"We believe that a property owner's right to provide a safe work environment trumps an individual's right to possess a firearm on the owner's property," said Maury Donahue, a spokeswoman for Memphis, Tenn.-based FedEx, in an e-mail.
Reid Albert, in charge of security for Volkswagen's Chattanooga operations, told lawmakers the measure could endanger 3,300 workers who park in company lots. Dismissals and parking lot arguments might both become more dangerous if guns are allowed in cars at the workplace, he said.
"Gun violence in the workplace is a real and ever present threat," he said in testimony earlier this year. "A law which prevents an employer from addressing this situation hinders my ability to protect the lives of all employees at Volkswagen, Chattanooga."
Richard Archie, a member of the Tennessee Firearms Association, said he pushed for the law to protect his 34-year-old daughter, a schoolteacher who commutes through dangerous parts of Jackson, Tenn.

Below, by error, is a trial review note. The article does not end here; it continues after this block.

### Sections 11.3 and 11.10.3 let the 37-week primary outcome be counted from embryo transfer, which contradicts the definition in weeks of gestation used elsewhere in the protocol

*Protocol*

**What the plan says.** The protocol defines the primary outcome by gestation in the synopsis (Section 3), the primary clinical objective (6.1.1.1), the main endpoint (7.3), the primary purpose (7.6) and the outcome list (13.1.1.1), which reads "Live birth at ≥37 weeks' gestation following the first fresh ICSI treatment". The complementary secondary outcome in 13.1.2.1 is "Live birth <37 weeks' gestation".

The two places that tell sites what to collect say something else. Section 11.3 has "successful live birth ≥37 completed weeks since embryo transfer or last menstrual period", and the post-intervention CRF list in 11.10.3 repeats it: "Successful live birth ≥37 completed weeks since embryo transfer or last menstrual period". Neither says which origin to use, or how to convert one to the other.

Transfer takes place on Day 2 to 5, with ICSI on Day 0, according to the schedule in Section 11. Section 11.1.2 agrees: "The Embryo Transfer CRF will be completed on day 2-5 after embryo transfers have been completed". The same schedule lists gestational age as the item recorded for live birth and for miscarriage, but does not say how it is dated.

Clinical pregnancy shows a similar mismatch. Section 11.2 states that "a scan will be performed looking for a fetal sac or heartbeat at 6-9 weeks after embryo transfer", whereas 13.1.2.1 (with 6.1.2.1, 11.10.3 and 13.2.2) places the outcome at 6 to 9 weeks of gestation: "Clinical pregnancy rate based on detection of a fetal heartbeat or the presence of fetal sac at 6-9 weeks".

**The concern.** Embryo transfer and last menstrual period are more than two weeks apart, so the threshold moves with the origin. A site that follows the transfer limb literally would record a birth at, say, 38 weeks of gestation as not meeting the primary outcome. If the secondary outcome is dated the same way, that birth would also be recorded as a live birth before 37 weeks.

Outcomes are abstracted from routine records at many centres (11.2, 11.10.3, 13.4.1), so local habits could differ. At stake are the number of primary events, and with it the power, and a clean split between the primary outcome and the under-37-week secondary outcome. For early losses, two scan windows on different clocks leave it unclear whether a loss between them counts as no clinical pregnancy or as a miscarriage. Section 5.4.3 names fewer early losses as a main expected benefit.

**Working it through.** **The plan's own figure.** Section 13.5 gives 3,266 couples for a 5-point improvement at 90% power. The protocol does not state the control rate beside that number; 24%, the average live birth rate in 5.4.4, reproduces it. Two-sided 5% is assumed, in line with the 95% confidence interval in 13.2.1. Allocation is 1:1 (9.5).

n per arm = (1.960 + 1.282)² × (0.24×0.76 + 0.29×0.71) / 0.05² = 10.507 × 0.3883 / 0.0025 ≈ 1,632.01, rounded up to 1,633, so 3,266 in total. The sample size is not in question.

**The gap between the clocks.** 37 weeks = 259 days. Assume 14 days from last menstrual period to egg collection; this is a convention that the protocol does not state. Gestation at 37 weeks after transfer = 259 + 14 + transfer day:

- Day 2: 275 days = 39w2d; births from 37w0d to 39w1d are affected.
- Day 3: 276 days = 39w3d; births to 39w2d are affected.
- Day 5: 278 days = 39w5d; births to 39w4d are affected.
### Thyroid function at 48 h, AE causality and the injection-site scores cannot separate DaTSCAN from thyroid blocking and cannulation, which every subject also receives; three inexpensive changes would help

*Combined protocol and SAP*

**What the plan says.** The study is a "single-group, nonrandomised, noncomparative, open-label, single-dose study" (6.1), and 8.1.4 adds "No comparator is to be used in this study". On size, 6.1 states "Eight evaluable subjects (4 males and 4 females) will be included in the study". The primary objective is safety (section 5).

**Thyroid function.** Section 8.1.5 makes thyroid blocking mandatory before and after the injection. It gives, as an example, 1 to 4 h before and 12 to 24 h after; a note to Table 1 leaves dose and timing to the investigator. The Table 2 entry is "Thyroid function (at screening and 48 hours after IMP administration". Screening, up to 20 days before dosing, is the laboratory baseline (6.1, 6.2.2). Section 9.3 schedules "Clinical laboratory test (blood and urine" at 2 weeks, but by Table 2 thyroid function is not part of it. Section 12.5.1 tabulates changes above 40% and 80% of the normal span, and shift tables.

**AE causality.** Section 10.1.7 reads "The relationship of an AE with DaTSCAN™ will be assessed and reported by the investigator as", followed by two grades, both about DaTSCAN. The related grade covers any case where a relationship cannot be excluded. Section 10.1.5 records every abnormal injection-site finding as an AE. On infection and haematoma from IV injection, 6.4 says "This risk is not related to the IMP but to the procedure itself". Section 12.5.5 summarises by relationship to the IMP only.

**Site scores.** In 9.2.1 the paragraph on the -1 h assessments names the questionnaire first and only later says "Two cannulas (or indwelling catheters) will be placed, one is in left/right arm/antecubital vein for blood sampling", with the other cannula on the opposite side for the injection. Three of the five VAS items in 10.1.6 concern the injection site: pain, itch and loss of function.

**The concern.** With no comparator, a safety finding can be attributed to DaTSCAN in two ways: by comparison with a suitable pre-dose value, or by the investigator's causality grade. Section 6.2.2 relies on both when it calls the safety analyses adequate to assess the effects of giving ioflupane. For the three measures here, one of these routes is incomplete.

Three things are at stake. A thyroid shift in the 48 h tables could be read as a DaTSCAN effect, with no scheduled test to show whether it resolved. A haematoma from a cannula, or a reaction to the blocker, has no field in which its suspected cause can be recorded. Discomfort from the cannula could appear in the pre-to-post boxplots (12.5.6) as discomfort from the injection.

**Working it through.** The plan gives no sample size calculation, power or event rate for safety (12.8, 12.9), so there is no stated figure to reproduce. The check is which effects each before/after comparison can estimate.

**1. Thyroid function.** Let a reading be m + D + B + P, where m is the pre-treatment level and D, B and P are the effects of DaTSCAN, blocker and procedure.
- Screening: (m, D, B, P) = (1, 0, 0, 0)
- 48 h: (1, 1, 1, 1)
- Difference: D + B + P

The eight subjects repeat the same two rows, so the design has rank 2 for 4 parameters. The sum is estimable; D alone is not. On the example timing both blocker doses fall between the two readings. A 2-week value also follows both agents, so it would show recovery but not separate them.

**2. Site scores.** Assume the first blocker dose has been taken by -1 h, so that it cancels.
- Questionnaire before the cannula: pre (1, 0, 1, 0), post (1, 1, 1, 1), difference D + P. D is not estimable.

House Republican leaders killed the bill in a procedural move after the NRA didn't agree to an opt-out provision or liability protection for property owners, said Maggart, who was the only one of those leaders with a primary challenger.
The NRA ran an advertising campaign against her, calling her an enemy of the Constitution who had killed gun rights behind closed doors. Billboards and pamphlets linked her with Democratic President Obama and special interests: "Bless her heart," said one. "Debra Maggart has lost her way."
"I couldn't overcome it," she said.
With assistance from Justin Blum and William Selway in Washington.